What are your core values?

Today I initiated a conversation with my senior team. I said that I felt we needed to have a clearer, more concise vision for the company. Having recently read Jim Collins and Jerry Porras’ Harvard Business Review paper entitled “Building Your Company’s Vision” it reminded me that too often a company’s vision statement is diluted because the wordsmiths have spent time on it. I therefore  repeated Collin’s and Porras’ view that

“a well-conceived vision consists of two major components: Core Ideology and Envisioned Future. Core ideology defines what we stand for and why we exist. The envisioned future is what we aspire to become, to achieve, to create – something that will require significant change and progress to attain.”

As a Rotarian I try to live my life according to the #Rotary four way test (Of the things we think, say or do:  Is it the truth? Is it fair to all concerned? Will it build goodwill and better friendships? Will it be beneficial to all concerned?) “I therefore found it very easy to elucidate my own personal values:

  1. Maintaining integrity by always being truthful and honest.
  2. Avoiding greed, being open and fair to all.
  3. Doing the right things, in the right way, at the right time to ensure everyone benefits appropriately.
  4. Encouraging and rewarding hard work, great ideas and loyalty.
  5. Noticing the sacrifices that family members make to allow us to achieve.

We had a lively and stimulating discussion around the core values which I described as a small set of guiding principles that require no external justification. The team have been tasked with writing down their core values with a view to us then going on to agree a set of common values that will be the guiding principles of our firm. I will endeavour to provide the final agreed values in a later post. In the mean time, I would appreciate comments from everyone as to what they think our core values should be.

About Peter Borner

Peter is an entrepreneur and successful business leader. Currently leading a consultancy firm specialising in technical diligence for M&A and advising global firms on IT consolidation and migration to consumption based costing through the use of Cloud Technologies.

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2 comments
Peter Borner
Peter Borner

Geoff, Thanks for the comment and to a large extent I agree with your views. However, in taking a few minutes to write down my core values I crystallised my understanding of the type of company I am trying to create and the type of people I want to work with. You are absolutely correct when you say that we tend to surround ourselves with like-minded people. In fact, the one change we have recently made is to make sure that the recruiters we work with understand these core values so that they sift out people that just aren't going to fit.

My blog post was more aimed at hearing what other peoples core values are. I am interesting in understanding how other successful leaders describe what's important to them. So, to that end, I would value hearing yours.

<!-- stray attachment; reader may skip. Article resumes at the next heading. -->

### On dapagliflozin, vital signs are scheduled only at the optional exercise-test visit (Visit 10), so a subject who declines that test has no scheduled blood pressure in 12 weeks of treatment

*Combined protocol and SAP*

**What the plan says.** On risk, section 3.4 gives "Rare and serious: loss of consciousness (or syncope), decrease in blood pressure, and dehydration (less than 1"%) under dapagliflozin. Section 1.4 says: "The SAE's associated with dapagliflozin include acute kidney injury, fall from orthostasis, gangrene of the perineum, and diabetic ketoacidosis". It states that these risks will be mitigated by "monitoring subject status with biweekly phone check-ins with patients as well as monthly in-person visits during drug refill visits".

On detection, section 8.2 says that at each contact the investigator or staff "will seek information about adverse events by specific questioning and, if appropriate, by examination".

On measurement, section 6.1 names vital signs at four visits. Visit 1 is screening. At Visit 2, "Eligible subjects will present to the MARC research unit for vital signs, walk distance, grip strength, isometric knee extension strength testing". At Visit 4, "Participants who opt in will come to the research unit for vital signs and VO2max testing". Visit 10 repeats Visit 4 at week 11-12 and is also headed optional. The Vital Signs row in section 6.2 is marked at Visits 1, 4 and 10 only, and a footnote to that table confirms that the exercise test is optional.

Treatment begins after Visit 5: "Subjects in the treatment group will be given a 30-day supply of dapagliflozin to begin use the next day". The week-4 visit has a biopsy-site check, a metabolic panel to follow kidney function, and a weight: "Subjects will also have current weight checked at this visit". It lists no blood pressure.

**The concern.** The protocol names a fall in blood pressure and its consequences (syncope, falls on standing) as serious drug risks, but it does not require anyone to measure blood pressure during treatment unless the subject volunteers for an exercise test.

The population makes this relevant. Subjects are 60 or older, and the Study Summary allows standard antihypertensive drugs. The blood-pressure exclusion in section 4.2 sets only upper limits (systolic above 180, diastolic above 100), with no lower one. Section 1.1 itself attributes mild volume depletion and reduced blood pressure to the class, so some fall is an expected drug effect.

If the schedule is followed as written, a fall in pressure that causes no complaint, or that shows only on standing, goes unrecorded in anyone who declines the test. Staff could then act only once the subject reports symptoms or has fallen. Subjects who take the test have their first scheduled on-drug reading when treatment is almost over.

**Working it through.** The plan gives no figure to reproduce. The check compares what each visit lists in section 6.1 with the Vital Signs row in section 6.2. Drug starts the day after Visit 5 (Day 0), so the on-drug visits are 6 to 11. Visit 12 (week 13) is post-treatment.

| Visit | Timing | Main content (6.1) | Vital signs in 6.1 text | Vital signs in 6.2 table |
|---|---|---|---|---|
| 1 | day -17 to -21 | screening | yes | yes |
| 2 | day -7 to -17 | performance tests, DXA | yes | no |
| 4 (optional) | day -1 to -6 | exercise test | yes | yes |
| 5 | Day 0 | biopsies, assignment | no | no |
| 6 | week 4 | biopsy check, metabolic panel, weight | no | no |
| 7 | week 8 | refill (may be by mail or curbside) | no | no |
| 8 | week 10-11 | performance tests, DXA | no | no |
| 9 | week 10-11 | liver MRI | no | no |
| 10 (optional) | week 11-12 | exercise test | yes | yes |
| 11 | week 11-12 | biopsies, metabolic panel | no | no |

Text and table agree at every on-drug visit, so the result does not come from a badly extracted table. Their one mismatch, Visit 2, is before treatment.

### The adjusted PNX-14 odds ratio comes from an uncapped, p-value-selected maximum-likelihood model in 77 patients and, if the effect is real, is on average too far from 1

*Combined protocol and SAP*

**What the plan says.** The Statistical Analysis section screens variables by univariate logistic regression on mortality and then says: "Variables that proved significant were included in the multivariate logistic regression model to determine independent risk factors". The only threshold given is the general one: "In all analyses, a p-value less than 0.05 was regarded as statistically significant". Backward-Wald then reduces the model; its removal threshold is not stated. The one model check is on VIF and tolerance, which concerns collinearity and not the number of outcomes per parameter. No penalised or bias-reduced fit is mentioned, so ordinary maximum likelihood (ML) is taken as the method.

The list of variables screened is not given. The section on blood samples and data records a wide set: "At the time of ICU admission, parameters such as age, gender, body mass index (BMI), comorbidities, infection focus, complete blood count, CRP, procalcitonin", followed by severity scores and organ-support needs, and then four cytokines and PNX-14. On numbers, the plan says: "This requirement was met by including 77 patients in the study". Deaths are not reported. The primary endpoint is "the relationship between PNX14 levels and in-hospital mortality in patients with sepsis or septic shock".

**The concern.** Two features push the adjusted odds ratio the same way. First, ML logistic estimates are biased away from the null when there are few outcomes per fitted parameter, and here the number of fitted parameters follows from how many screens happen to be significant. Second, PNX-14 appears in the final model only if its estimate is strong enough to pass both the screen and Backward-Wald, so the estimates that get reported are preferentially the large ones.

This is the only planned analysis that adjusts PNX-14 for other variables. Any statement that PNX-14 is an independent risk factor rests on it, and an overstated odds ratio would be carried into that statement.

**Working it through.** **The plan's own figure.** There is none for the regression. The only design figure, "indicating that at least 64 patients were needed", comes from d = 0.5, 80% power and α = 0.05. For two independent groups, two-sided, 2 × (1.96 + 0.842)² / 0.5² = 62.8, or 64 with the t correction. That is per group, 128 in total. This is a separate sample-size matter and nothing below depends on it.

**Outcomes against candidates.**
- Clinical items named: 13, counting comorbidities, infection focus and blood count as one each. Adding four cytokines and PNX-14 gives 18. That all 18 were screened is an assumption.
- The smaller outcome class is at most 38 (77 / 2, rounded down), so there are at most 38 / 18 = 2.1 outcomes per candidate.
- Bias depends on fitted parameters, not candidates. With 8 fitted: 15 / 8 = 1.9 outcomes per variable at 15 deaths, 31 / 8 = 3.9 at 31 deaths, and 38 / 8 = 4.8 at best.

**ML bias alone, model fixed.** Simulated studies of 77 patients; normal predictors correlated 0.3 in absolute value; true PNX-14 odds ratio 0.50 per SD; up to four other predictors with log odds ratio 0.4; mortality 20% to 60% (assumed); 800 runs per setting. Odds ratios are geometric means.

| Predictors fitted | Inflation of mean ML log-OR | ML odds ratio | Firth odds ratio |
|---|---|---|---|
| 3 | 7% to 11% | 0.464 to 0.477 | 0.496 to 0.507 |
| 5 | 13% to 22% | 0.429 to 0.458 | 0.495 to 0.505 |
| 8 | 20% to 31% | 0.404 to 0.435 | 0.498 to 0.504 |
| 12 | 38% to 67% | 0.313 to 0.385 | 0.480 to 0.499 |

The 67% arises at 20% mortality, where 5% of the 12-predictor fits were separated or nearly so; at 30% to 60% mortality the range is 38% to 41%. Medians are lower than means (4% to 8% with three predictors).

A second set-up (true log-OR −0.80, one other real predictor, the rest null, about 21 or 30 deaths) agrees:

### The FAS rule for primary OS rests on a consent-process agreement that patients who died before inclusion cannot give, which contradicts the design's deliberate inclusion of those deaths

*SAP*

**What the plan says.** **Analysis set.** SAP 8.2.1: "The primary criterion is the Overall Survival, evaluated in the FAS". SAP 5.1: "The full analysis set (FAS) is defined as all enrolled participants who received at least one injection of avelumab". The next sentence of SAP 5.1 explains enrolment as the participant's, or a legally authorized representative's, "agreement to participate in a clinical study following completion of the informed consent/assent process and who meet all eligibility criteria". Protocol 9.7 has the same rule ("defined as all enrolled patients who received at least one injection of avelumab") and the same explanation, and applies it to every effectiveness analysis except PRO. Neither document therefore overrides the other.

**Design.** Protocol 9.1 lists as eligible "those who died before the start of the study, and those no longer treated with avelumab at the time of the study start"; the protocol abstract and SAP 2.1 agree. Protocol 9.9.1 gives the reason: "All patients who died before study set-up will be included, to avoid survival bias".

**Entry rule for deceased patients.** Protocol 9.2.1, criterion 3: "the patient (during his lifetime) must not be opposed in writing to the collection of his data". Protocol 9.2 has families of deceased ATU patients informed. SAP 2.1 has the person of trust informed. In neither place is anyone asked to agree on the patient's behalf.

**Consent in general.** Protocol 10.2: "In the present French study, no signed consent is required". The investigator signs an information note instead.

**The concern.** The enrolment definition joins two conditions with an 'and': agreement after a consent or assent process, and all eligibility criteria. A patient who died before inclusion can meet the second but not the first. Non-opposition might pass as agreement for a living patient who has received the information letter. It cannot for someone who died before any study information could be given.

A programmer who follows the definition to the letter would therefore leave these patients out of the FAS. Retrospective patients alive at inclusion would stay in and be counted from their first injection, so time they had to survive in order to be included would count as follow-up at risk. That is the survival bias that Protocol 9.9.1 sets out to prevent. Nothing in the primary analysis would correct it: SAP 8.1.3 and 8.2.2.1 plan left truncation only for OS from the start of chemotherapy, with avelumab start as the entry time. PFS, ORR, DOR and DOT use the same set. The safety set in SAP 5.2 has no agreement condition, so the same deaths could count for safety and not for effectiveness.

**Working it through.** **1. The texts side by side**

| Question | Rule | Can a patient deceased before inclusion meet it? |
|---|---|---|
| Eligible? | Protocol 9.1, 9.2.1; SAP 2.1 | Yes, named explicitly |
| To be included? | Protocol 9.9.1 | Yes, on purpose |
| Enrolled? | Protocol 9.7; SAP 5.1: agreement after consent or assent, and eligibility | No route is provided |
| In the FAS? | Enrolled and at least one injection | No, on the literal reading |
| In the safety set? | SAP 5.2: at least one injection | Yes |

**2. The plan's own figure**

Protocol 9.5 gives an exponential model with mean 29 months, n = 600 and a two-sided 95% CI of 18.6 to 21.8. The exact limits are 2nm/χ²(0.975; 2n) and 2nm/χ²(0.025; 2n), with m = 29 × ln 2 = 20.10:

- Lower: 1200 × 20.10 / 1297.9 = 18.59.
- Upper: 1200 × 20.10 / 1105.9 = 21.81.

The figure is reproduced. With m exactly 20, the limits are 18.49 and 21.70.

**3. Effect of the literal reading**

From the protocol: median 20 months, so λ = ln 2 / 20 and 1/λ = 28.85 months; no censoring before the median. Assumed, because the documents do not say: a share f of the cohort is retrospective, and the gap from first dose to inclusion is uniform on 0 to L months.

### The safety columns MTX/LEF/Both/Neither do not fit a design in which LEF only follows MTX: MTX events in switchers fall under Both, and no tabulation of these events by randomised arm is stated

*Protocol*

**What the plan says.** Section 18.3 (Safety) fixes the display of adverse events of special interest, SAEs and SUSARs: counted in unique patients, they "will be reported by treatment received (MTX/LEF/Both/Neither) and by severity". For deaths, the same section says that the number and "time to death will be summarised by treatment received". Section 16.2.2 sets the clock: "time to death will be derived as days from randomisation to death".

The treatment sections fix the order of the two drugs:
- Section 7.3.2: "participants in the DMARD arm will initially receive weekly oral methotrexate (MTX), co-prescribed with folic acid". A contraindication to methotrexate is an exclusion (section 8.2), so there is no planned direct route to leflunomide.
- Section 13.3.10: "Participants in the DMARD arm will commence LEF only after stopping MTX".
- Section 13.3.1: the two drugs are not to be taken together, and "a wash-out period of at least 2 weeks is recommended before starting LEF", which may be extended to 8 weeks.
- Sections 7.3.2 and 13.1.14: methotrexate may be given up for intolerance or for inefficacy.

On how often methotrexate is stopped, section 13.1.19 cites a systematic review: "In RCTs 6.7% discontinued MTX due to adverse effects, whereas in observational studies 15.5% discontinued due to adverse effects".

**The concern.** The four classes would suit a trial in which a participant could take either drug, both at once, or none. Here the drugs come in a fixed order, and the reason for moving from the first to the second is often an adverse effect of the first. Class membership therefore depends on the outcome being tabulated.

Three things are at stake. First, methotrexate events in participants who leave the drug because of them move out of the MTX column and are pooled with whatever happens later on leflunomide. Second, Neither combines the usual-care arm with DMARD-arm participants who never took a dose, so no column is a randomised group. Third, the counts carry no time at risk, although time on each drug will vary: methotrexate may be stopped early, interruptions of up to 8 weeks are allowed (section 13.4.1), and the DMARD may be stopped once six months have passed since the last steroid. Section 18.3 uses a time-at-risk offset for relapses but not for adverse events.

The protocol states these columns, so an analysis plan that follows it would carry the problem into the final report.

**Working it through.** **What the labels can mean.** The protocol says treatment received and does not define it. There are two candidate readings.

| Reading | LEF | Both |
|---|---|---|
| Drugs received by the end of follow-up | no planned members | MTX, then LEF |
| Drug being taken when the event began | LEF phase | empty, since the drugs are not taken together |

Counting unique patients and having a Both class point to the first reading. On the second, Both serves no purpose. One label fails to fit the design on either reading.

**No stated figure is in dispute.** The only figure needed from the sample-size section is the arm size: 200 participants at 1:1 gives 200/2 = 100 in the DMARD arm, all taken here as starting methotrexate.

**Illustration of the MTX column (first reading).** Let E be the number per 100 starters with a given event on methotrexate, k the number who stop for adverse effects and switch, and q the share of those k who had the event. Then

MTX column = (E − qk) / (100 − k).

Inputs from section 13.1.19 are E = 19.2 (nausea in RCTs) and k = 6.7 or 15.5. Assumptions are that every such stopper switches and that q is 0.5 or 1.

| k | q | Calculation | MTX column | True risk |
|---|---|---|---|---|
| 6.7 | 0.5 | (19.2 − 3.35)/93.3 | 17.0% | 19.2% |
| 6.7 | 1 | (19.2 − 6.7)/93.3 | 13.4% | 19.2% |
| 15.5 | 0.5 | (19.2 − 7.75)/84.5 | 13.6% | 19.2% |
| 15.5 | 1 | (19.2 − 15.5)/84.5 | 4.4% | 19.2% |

Peter

Geoff Crowley
Geoff Crowley

We all have some core values, even if we don't recognise the words to write them down. But is there a big advantage in writing them down.
I think this topic is getting overcooked as a fad. Remember MBO ( Not Management buyout! but Management by Objectives?), and other similar fashionable themes peddled by an increasing stream of consultants, specialists, and others? These things all have an element of truth, of usefulness, of sensibility; but they get built out of all proportion.
I know of many companies that have spent a lot of their hard earned profits in taking all their team away (remember "away days"), to pontificate over getting the wording of the "mission statement" right. Then they "roll it out", to the rest of the organisation, in the hope that this will transform the business.
Sometimes it does! In those cases I beleive it is because the management just started doing their job - managing by walking and talking, seeing, correcting etc. They dressed it up in the "program" they were implementing.

If we didn't have core values personally, then we'd be a rudderless ship, with erratic, and violent course alterations that defy reason. I think we all have such values if if they're not recognised.
So do we need to write them down (or today put them on our website, post them to LinkedIn, Facebook, tweet them?? No, just get on with life and let them giude our thoughts and decisions.
Do we need to make a list of them to compare with anothers, in order to "align our values"? No. Its not as mechanistic as that. It happens without being so obvious. We "like" some people, and "dislike" others. Why? Values not aligned. Did we need a written evaluation of the comparative values to do that?

So, what real benefit is there to have a written, recognised, agreed, compared set of core values? I suspect very little, except the by-product of the exercise that means listening to your people more that you did before.

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